All Things Financial Planning Blog


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When an ETF is Not a Monetary Investment and Other Random Thoughts


Due to increasing time demands, this is my final contribution to our blog here – and I’d like to summarize some points I’ve tried to make in this space before. ETF in this case, refers to Eat That Frog!, a wonderful little book with a big idea by Brian Tracy. The big idea is a simple, yet powerful one. Do the one thing first each day that you’d really like to put off doing the most. In good financial planning, we know we should pay ourselves first in a high amount (savings) but we keep putting if off because of other pressing obligations. Go eat that frog first thing today.

Do you know your personal rate of return? I’m not talking about what your mutual fund returned or your stocks or your bonds; I’m talking about calculating what you, individually have earned in the time you’ve owned each investment. This is different from an investment’s rate of return and the only rate that matters. Let me explain the difference.

INVESTMENT RETURNS RARELY OVERCOME A LACK OF SAVINGS

During the 20 years ending 12/31/2008, the S&P 500 Index averaged 8.35% a year. The average equity fund investor earned 1.87% in the same period due to behavior of buying high and selling low.

But it’s getting better! At the end of 2009, the average 20-year equity fund investor earned 3.17% per year.1 

What it really takes to retire – a LOT of money. More than most people think. For example, I am seeing clients that will go from $16k/month in income while working to $4.6k/month in retirement income due to a lack of savings. 

How much should I accumulate? Rule of thumb on savings (share this with as many young people as you can) – 17% of gross for future lifestyle and another 2% of gross for future healthcare expenses. This is the ideal from your first paying job. If you’ve been saving less, then you need to save more now.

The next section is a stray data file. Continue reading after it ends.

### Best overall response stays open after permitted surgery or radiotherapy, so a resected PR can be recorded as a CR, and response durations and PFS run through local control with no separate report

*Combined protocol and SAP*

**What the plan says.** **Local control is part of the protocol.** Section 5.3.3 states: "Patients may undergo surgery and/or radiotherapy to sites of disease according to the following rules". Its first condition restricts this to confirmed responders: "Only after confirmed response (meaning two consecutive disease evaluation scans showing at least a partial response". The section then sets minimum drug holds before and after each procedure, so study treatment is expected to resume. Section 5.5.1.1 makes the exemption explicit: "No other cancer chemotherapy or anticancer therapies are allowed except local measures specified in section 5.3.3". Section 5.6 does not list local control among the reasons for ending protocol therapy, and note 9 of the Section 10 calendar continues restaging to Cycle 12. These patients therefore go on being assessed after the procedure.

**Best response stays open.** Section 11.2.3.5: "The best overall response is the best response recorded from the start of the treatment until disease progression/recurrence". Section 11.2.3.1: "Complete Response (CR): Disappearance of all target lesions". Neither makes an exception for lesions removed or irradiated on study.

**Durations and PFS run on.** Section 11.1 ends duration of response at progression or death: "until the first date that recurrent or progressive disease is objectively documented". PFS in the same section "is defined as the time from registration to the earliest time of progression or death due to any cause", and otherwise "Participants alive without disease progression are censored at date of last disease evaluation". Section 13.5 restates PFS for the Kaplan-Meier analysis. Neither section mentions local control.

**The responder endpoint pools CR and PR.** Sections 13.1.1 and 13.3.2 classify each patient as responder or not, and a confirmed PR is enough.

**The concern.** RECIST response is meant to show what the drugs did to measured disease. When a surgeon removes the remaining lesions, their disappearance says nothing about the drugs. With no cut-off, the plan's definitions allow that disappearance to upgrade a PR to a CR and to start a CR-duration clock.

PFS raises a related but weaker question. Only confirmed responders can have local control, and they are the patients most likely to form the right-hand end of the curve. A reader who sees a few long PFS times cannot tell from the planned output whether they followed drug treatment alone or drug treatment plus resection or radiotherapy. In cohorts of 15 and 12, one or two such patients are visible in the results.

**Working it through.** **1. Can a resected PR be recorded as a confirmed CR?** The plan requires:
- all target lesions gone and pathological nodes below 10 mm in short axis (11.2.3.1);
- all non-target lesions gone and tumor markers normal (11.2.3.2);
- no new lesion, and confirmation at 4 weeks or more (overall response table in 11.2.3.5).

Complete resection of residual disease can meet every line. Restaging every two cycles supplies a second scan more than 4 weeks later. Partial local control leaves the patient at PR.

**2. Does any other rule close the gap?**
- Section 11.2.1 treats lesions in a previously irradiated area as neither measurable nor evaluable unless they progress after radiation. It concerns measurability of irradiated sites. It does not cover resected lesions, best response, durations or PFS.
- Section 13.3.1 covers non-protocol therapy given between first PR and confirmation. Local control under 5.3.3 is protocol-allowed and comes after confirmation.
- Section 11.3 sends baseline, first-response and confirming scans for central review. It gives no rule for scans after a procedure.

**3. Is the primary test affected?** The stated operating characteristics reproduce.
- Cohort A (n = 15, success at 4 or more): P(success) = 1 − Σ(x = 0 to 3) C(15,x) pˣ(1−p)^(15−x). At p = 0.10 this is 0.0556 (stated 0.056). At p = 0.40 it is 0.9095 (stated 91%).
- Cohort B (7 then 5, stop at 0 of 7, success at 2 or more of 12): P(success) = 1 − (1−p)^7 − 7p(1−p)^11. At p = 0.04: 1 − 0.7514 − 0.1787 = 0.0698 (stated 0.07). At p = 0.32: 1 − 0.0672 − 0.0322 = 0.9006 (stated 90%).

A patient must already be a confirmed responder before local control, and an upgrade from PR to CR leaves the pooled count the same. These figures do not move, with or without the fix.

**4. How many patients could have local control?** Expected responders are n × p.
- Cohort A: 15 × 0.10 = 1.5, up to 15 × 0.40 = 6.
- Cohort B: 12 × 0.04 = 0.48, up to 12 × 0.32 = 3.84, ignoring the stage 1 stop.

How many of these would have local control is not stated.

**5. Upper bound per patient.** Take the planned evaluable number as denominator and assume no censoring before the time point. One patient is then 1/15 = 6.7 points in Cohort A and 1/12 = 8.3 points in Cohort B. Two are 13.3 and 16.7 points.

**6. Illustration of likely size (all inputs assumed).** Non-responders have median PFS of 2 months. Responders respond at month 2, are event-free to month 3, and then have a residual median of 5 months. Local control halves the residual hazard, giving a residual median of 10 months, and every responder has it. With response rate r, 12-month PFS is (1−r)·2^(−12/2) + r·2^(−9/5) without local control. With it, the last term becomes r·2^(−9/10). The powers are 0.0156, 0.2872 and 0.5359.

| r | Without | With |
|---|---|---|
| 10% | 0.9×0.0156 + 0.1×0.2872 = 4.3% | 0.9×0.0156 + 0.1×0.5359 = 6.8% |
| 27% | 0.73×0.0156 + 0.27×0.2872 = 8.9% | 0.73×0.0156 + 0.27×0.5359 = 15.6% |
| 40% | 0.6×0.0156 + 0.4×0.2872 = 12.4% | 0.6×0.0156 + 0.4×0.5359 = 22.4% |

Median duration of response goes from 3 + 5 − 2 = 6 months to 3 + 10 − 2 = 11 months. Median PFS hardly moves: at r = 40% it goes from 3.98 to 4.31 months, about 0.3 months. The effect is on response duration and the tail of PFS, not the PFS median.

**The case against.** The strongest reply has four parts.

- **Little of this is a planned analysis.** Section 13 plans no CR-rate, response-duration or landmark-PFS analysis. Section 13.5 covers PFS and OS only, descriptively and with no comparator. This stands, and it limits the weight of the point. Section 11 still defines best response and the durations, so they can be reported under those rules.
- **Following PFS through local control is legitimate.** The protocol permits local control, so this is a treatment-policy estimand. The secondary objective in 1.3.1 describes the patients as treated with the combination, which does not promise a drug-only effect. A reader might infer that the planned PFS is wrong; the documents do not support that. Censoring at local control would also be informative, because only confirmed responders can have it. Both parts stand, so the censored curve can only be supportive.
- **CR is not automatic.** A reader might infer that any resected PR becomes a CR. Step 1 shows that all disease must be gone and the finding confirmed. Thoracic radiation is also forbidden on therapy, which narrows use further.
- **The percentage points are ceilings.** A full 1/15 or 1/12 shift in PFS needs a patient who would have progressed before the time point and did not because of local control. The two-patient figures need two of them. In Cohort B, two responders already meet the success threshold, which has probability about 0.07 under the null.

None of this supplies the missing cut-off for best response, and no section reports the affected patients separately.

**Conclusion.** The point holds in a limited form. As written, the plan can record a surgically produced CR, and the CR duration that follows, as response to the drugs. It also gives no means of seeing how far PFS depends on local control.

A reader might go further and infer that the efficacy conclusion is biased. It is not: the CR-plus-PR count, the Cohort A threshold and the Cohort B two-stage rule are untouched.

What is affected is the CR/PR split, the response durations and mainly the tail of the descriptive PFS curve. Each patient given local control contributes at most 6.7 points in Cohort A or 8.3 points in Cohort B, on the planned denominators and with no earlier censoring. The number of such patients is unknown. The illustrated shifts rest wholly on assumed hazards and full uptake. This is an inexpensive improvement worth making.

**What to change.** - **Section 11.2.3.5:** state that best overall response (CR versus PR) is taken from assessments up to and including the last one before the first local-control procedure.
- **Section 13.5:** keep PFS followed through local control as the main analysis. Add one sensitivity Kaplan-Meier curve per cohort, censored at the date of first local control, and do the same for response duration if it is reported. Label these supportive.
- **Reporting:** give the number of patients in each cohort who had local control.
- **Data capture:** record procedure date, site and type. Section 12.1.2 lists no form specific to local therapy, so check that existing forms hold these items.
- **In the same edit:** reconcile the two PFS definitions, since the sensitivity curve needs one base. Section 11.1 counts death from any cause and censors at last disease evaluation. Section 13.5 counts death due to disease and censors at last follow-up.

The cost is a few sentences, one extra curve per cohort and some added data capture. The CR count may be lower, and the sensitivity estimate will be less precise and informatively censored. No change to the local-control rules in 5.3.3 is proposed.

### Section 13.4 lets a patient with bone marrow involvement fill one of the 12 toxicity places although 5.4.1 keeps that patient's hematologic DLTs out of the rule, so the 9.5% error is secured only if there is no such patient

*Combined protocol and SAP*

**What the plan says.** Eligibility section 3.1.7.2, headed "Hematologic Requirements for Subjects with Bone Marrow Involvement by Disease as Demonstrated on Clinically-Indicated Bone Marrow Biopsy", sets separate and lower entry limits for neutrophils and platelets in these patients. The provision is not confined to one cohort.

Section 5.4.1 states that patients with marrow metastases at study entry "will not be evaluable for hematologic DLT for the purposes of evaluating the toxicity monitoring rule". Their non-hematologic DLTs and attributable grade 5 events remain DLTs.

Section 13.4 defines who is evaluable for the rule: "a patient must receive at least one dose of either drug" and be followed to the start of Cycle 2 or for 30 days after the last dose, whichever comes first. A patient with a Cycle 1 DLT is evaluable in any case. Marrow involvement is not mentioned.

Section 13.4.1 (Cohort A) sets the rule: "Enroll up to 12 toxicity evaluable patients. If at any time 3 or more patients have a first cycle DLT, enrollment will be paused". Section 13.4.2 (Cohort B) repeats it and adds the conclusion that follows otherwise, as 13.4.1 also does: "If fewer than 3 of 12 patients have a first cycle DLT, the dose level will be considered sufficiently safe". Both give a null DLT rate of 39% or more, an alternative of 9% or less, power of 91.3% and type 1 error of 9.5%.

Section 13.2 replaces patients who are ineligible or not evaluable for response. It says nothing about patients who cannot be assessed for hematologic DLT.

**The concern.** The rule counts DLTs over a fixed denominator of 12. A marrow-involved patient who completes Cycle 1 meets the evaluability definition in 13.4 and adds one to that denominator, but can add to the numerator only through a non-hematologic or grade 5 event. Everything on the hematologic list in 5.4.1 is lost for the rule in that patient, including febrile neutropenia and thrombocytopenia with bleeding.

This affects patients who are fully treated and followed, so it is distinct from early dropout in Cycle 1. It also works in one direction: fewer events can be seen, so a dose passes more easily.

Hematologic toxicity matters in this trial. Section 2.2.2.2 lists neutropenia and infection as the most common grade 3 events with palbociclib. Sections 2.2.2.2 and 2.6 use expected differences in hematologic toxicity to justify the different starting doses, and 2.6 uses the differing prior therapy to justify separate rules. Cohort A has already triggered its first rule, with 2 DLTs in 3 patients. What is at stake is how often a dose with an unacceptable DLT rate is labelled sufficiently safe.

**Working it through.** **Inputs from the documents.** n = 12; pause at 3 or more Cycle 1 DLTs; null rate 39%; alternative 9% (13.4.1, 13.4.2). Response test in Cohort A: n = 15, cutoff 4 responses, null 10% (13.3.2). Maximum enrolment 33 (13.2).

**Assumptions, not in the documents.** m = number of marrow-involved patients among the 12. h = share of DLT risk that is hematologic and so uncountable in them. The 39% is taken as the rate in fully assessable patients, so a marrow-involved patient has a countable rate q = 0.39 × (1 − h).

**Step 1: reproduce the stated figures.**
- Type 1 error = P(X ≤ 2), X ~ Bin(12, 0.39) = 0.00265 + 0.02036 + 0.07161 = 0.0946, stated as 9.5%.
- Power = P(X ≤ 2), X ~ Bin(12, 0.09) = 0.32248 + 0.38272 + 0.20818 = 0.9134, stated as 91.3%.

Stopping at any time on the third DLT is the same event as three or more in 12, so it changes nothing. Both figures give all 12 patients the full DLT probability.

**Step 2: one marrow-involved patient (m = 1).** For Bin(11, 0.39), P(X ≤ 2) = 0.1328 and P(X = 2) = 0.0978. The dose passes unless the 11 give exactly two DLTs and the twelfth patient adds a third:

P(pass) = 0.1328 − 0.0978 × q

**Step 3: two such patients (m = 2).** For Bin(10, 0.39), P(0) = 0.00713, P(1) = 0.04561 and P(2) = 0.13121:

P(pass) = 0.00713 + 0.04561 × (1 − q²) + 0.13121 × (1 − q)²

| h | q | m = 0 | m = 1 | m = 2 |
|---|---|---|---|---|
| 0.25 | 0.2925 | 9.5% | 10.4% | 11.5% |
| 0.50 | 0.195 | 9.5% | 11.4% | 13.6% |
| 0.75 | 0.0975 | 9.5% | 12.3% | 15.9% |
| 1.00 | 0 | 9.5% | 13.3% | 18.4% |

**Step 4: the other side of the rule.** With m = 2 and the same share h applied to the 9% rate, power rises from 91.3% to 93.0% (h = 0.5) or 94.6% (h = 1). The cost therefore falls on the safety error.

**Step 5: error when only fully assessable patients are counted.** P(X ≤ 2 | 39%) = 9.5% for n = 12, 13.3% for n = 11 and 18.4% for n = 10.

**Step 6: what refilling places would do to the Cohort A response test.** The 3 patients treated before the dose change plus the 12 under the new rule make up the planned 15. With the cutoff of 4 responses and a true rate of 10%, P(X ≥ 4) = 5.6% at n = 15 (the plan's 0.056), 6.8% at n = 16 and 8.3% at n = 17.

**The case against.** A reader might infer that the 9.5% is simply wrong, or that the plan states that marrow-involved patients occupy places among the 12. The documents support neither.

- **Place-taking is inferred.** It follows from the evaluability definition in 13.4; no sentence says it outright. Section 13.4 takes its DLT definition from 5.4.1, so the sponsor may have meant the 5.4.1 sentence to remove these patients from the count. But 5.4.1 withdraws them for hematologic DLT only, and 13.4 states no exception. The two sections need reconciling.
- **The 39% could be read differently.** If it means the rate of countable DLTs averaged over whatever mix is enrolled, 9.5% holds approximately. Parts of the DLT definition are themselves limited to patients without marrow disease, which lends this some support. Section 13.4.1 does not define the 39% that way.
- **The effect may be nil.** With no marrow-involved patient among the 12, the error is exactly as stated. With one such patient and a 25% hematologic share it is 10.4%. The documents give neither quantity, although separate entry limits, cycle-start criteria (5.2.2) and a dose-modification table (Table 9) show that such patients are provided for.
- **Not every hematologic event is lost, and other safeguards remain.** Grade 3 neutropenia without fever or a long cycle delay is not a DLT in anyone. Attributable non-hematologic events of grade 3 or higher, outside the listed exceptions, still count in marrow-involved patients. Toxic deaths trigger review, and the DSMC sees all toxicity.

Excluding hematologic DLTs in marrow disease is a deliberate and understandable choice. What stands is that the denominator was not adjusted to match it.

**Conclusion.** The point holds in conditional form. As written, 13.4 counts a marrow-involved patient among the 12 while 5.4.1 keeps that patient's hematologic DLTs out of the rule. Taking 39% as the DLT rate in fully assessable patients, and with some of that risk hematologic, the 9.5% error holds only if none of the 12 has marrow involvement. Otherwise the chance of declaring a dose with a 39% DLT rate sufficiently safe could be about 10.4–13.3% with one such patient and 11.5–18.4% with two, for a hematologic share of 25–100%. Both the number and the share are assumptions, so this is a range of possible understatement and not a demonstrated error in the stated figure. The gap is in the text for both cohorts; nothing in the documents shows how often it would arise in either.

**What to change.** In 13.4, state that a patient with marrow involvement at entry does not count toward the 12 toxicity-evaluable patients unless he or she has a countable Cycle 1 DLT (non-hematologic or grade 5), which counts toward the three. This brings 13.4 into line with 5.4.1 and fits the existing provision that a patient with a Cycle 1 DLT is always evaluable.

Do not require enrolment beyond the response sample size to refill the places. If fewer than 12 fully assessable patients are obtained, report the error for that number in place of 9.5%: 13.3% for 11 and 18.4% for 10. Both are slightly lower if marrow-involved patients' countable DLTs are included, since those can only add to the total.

How much can I spend from what I accumulate? Another rule of thumb – expect to withdraw 5% of whatever balance you’ve accumulated to make up your ‘paycheck’ in retirement. Add any pensions and social security to that (and any other known income) and you’ve got what you can expect to ‘earn’ in retirement.

Remember the 3 D’s of most good things for you and in life: Decision, Discipline, and Determination. Maxing out those three traits when you go after a goal (like saving) will be the key to getting it done. I’m going to go tackle some frogs – happy eating!

1 Dalbar, Inc.

bonnieHughesBonnie Hughes, CFP®
Principal
American Capital Planning, LLC
Reston, VA / Miami, FL


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The Road Less Traveled


Another Memorial Day weekend for the books and the living was easy . . . It’s been awhile since I spent much time in a national park. This year for Memorial Day, my fiancée and I decided to hoof it through the Shenandoah Valley National Park from Friday through Monday. Having made reservations at the Skyland Resort, we arrived in time for a leisurely stroll Friday night prior to the Chef’s Table dinner. No kidding, you can have a fabulous wine dinner at a national park these days. We enjoyed wines from Washington state and Virginia. The food was outstanding; spring roll, endive salad, roasted spring onion and fig stuffed pork loin, Valrhona chocolate soufflé. So much for campfire dinners!